by Kaizad Irani ’22
This week, 6.6 million Americans filed initial unemployment insurance claims amidst the COVID-19 pandemic, signifying an unprecedented rise in people without work. As the government continues to grapple with helping those Americans who have lost their job to the coronavirus, colleges around the country face a similar problem.
With Davidson operating the rest of the semester remotely, the College is looking to help those students who are out of work and need financial assistance. According to Liz Robinson, Assistant Director of Human Resources and Coordinator of Student Employment, students who are not on campus and cannot work remotely will be paid the total of what they would have earned through the end semester.
This lump-sum payment will be issued on April 10th.
The College will pay students based on the average number of weekly hours worked through March 6th, 2020. Robinson is currently working with supervisors to determine the percentage of the 866 students employed by the College that will be able to work remotely. Students allowed to continue their job remotely can work up to 20 hours per week.
“We adopted this policy out of a sense of fairness and community,” Robinson expressed in an email. “Implementing this policy was also helpful as we encouraged students to return home and begin remote instruction there.”
Robinson reported that the compensation will apply equally to students who receive Federal Work-Study (FWS) as part of their financial aid package. The U.S. Department of Education’s Office of Federal Student Aid (FSA) states that schools can continue to pay FWS students if a campus closes due to COVID-19 under a provision to help “disaster-affected students.” However, it is ultimately up to the schools to decide how they will compensate student-employees if they choose to do so. While some colleges are adopting a similar approach to Davidson’s, others are only approving limited jobs to continue remotely, such as at Mount Holyoke College. Some schools, like at the University of Wisconsin-Madison, are even requiring student employees to request a grant if they are unable to work.
“I’m not working remotely and don’t really have the option to given the nature of my job,” shared Macy Lawton ‘22, a student employee at the Carnegie Guest House. “I think Davidson handled the situation really well, especially seeing how other schools haven’t been as responsible or [supportive of] their student employees.”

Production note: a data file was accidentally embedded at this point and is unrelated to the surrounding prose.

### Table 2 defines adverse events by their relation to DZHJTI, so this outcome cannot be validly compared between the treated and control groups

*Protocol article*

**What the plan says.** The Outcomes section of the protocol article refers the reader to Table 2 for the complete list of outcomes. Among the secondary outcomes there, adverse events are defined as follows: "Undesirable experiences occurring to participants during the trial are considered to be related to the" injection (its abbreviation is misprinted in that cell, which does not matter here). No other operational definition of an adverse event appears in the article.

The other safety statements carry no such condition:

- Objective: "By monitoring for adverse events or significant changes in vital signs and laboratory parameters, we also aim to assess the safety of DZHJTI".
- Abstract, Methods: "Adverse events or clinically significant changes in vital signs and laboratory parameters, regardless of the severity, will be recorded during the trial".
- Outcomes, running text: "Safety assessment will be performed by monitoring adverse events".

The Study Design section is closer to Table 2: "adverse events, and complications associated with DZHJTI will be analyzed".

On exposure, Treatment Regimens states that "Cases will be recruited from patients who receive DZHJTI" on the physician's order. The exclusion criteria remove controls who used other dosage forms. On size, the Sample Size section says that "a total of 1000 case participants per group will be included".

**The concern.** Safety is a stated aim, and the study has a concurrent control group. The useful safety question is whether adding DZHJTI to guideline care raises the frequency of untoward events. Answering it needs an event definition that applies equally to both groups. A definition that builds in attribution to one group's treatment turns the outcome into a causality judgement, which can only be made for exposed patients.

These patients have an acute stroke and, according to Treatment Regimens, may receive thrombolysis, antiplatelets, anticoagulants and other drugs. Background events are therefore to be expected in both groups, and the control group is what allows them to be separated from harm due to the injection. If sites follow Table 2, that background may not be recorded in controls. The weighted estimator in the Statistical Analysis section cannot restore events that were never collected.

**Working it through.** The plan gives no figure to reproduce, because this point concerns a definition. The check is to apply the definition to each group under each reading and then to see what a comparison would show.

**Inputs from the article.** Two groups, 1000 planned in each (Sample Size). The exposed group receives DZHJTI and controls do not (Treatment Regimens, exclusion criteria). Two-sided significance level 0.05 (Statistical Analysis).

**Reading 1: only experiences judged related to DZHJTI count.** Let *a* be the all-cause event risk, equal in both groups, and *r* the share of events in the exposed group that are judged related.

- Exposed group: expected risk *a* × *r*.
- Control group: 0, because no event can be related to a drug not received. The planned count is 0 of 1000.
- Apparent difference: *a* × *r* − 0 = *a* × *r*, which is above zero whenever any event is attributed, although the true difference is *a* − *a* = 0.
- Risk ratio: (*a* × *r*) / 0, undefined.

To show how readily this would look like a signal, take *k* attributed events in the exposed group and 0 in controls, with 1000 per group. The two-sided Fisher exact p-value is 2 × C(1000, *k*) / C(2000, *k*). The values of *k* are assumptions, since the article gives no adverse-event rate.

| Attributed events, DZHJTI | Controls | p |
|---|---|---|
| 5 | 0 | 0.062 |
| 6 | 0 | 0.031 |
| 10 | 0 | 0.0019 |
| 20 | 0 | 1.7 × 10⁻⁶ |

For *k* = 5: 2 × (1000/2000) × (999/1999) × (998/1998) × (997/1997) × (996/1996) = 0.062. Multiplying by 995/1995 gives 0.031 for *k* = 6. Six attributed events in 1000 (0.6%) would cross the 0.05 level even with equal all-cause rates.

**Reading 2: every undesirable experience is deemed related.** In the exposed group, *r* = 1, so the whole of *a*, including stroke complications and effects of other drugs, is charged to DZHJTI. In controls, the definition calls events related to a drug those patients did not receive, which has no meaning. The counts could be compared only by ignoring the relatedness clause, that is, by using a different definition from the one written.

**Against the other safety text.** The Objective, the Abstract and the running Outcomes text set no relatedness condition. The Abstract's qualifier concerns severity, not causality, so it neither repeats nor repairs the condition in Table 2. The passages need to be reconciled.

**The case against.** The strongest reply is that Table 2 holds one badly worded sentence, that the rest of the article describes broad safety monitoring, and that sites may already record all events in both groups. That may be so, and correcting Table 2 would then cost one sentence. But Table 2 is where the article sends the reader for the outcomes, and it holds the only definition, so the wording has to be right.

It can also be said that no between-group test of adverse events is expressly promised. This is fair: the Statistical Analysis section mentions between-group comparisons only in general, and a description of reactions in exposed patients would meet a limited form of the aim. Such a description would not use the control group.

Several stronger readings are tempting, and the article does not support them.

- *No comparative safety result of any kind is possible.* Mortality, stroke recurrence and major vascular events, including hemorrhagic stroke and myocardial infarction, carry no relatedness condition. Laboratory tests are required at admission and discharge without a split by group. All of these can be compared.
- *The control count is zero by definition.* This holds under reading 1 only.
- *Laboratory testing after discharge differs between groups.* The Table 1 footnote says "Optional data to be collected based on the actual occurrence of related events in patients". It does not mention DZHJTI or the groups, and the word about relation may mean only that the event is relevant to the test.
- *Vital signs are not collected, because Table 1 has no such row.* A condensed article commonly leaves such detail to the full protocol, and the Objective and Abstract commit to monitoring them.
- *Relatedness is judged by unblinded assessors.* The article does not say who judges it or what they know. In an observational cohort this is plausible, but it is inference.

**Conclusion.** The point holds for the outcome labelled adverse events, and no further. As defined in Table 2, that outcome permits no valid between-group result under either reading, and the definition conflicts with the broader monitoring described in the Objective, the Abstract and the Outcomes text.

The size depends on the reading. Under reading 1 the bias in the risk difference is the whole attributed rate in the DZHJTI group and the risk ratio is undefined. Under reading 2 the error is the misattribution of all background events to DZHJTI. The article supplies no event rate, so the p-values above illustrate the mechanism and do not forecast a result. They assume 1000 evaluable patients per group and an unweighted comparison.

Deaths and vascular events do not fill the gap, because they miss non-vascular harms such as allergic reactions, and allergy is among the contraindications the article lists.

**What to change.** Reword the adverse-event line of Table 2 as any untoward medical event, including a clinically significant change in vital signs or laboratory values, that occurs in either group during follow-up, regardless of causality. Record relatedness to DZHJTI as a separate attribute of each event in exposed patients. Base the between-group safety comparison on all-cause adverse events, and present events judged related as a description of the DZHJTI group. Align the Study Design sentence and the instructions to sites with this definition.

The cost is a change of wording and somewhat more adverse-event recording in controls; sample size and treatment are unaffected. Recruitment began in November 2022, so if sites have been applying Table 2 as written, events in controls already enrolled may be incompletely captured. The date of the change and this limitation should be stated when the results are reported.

Jake Paz ‘21 is currently residing on campus and was working for the Union Information Desk. He was able to continue his on-campus job until March 25th. According to Paz, when Charlotte-Mecklenburg County issued a stay-at-home order beginning the following day, many on-campus jobs stopped in-person work because they were not deemed “essential services.”
International student-employees face a different situation. Robinson shared that international students who left Davidson are unable to continue their employment remotely due to “strict international employment and tax laws and, in some cases, visa restrictions.” They will still be paid, via direct-deposit, the equivalent of what they would have earned through the end of the semester and can continue to work if their job can be done remotely.
Although Robinson was unable to provide the exact number of students working from home, it appears that quite a few student-employment jobs, such as Lawton’s and Paz’s, will be unable to function remotely. In these cases, students will have to rely on their lump-sum payment to help them during these times.
“Since the closure of the school due to COVID-19, I have been struggling financially, as I rely on my multiple campus employment opportunities to fund most of my Davidson experience,” expressed Paz. “I am unable to work my job remotely, especially with the stay-at-home orders in North Carolina. I hope the school accurately honors my work study allotment. Most students who receive work study rely on this money to offset their payments to the College and I hope Human Resources realizes this.”